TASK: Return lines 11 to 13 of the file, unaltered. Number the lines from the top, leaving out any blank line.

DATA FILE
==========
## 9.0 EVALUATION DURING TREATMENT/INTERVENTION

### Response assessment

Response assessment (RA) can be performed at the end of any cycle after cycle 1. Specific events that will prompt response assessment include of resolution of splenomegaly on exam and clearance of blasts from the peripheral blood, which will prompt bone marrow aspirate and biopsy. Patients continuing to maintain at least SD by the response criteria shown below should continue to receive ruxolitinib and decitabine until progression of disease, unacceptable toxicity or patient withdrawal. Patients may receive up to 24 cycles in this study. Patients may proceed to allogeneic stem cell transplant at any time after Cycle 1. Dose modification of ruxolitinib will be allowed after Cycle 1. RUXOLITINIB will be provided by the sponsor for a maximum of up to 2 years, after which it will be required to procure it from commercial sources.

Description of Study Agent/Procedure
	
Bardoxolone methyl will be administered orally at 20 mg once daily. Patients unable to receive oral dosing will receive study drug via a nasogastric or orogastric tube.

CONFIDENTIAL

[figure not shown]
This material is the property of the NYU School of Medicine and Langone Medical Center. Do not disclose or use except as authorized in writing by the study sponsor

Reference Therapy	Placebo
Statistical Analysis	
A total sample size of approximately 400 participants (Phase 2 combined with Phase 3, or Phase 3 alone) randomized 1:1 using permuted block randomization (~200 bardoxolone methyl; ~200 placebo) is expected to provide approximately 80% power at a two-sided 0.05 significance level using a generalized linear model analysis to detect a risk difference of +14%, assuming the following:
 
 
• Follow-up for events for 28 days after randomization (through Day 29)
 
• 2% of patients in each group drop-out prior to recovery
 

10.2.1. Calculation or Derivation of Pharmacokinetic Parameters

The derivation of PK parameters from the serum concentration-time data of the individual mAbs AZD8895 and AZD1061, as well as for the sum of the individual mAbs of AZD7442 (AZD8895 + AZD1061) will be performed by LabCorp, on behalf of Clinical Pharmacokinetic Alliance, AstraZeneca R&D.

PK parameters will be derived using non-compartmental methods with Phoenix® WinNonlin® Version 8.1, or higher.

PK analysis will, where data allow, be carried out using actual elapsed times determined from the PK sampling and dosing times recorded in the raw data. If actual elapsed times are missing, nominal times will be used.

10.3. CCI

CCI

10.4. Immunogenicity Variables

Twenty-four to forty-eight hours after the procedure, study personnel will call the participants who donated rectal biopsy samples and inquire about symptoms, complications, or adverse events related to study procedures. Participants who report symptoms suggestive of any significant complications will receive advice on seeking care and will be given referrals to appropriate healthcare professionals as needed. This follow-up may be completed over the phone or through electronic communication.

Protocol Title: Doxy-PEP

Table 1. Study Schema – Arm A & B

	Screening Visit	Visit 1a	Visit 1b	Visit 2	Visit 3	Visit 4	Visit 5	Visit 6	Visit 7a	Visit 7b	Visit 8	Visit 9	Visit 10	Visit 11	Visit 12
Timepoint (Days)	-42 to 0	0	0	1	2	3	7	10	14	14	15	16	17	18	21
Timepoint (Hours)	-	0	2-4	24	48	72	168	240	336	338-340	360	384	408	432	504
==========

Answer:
A total sample size of approximately 400 participants (Phase 2 combined with Phase 3, or Phase 3 alone) randomized 1:1 using permuted block randomization (~200 bardoxolone methyl; ~200 placebo) is expected to provide approximately 80% power at a two-sided 0.05 significance level using a generalized linear model analysis to detect a risk difference of +14%, assuming the following:
 
 
• Follow-up for events for 28 days after randomization (through Day 29)
 
• 2% of patients in each group drop-out prior to recovery
 